This policy may affect at-risk, marginalized, underrepresented, overlooked, or oppressed populations.

     The stigma associated with SUD/OUD is a well-documented historical reality in the United 


Stigma toward people with OUD and people with substance use disorders (SUDs) more broadly is intertwined with persistent stigma (including labeling, stereotyping, status loss, and discrimination) based on race and social class in the United States.  Historically, U.S. drug policies have disproportionately targeted marginalized groups.  For instance, early restrictions on opium were implemented during a period of heightened xenophobia toward Chinese immigrants.  Studies have also focused attention on race-based stigma and discrimination directed toward African Americans as a profound legacy of the war on drugs.  An analysis of a small sample of news media published between 2001 and 2015 found that white non-urban people with OUDs were represented more sympathetically than non-white urban people with heroin use disorder.  Substance use is often featured in media representations of economically disadvantaged populations.  By typing populations that are already disenfranchised to substance use, these media representations may contribute to reinforcing negative attitudes among the public toward people with SUD/OUDs.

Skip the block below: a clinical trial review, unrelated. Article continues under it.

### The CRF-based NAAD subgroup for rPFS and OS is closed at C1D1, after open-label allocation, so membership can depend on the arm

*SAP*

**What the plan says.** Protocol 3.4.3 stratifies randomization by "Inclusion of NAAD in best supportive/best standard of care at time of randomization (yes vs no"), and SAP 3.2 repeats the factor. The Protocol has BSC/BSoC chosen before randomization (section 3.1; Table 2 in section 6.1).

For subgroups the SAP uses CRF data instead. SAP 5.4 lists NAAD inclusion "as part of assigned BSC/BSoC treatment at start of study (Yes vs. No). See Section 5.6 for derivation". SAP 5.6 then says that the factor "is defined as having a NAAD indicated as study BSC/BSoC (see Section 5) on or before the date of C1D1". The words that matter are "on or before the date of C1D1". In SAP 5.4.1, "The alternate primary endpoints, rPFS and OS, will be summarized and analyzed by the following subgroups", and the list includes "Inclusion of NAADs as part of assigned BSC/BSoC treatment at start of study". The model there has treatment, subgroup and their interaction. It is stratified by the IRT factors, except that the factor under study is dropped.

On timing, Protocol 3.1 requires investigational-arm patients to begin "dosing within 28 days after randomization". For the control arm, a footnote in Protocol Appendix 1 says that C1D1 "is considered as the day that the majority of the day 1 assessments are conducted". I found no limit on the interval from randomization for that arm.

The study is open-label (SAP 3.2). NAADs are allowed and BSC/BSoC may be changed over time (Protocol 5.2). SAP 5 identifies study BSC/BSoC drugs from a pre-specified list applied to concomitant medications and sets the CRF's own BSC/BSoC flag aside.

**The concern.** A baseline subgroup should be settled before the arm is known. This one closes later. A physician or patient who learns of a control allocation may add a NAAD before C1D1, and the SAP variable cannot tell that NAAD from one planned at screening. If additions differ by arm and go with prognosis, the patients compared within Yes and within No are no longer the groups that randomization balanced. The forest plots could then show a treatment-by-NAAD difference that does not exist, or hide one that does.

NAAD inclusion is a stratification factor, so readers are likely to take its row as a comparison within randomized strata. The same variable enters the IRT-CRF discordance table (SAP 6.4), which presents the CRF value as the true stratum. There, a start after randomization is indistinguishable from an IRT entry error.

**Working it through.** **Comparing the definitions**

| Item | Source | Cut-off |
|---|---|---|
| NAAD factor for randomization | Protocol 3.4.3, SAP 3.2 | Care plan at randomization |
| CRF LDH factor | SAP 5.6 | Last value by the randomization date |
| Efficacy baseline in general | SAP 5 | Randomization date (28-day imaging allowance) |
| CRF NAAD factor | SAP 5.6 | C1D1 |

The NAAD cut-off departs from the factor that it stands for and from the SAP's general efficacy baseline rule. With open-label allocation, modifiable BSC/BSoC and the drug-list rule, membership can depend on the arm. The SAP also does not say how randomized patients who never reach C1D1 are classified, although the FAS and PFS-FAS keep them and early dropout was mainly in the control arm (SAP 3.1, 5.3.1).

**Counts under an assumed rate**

In short, the above citation, and referring back to the inner-city heroin epidemic that received little media attention in the 1960s and 70s (and still very much alive today), is objective proof that current policies regarding many disenfranchised populations are inadequate.         

An analysis of whether or not the policy meets the needs of the population groups most affected by the policy.